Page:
Chris Skrebowski, founder and Director of Peak Oil Consulting Ltd., adds his views on how peak oil is causing the global recession and debt crises among governments.   You can read his A Brief Economic Explanation of Peak Oil at The Oil Drum along with many thoughtful comments at the bottom of the post.

The focus of this article is to highlight the ongoing debate between geologists and economists over what exactly is “Peak Oil.”  The geologists maintain that peak oil (maximal production) is a geological imperative imposed because petroleum reserves are finite even if their exact magnitude is not, and cannot be, known.

In contrast many economists maintain high crude oil prices will resolve any sustained supply shortfalls by providing incentives to develop more expensive sources or substitutes. Economists do concede that the adaptation may be slow, uncomfortable and economically disruptive. (Daniel Yergin’s new book The Quest, makes this argument.  See the Wall Street Journal review here.)

Chris sides with the economists but takes it one step farther.  He defines peak oil as the point at which the cost of oil is so high that it starts to destroy economic growth in countries dependent on it for that growth:

The reality, I believe, is that both groups have part of the answer but that Peak Oil is, in fact, a complex but largely an economically driven phenomenon that is caused because the point is reached when: The cost of incremental supply exceeds the price economies can pay without destroying growth at a given point in time. While hard to definitively prove, there is considerable circumstantial evidence that there is an oil price economies cannot afford without severe negative impacts.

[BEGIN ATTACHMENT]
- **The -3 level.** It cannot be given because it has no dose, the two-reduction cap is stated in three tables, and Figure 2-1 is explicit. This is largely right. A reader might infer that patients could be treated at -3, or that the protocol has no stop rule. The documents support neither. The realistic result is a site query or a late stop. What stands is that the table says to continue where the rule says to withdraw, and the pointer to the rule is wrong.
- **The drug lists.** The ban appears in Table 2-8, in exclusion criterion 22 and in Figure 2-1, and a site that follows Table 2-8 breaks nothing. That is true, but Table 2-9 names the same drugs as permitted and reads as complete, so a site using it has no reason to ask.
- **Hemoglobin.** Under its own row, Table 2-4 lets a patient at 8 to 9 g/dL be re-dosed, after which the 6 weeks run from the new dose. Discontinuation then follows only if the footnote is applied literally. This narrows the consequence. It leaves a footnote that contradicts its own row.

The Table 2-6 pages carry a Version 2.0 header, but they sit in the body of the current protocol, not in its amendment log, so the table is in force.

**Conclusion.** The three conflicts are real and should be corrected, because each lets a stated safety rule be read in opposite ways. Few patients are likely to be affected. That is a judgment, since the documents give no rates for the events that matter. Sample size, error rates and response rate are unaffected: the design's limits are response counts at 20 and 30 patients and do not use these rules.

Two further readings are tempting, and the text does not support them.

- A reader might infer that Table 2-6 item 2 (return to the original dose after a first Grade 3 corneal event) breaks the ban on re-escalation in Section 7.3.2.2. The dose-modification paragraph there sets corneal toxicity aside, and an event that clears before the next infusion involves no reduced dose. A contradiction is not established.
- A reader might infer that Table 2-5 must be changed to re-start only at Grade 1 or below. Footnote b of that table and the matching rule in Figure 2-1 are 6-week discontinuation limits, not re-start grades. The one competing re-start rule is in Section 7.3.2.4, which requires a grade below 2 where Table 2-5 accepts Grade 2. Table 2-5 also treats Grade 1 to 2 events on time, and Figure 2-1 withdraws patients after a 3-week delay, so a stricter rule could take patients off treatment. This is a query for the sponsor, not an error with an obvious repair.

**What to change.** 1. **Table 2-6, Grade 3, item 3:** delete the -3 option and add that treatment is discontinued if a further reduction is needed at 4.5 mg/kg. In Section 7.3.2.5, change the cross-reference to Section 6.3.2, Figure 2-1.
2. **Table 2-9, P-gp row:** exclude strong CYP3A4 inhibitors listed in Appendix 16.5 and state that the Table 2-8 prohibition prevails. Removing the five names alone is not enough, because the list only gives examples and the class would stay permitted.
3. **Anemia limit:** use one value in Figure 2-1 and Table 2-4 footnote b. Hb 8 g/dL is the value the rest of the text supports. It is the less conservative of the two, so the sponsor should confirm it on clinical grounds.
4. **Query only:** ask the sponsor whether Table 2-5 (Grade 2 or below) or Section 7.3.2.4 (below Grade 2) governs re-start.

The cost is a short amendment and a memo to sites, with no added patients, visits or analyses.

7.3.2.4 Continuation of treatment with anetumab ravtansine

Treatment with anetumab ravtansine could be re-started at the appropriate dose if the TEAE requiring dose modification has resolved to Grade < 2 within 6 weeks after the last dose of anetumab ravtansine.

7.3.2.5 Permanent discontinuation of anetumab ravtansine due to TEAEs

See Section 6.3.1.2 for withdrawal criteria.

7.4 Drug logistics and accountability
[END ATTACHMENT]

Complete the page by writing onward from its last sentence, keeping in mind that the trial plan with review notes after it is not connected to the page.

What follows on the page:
The corollary is that if oil prices fall back to and sustain levels that do not inhibit growth, then economic growth will resume, with both recoveries and downturns lagging oil price changes by 1-6 months.

The current failure of most western economies to achieve anything more than minimal growth this year (2011) is most likely because oil prices are already at levels that severely inhibit growth. Indeed, research by energy consultants Douglas-Westwood concludes that oil price spikes of the magnitude seen this year correlate one-for-one with recessions. (emphasis in original)

Chris also stresses that one of the leading causes of higher oil prices is the extra taxes imposed by Middle East governments to finance their social policies.  These costs get passed on to consumers around the world since producers of higher priced sources of oil (tar sands, heavy oil sands, deep water oil) act as price takers with Saudi Arabia effectively setting the price floor.

Governments in a number of OPEC countries and some non-OPEC producers have dramatically boosted government expenditures to reduce the risk of social upheaval leading to their being overthrown. Increased military and security expenditures feature alongside greater hand-outs and benefits to the population.Saudi Arabia dramatically illustrates this phenomenon. On the latest budget projections, Saudi needs an oil price of $90-100/b for its revenues and expenditures to balance and if it is not to run deficits and consume financial reserves. It is likely that many, if not all of the other, OPEC members have revenue/expenditure break-even oil prices comparable to those of the Saudis.

This means that, whatever the public statements, most OPEC members now require oil prices around $100/barrel to balance their books and will seek to secure higher prices by restraining supply if necessary. However, under sufficient economic pressure oil prices would fall with severe impacts on Opec budgets.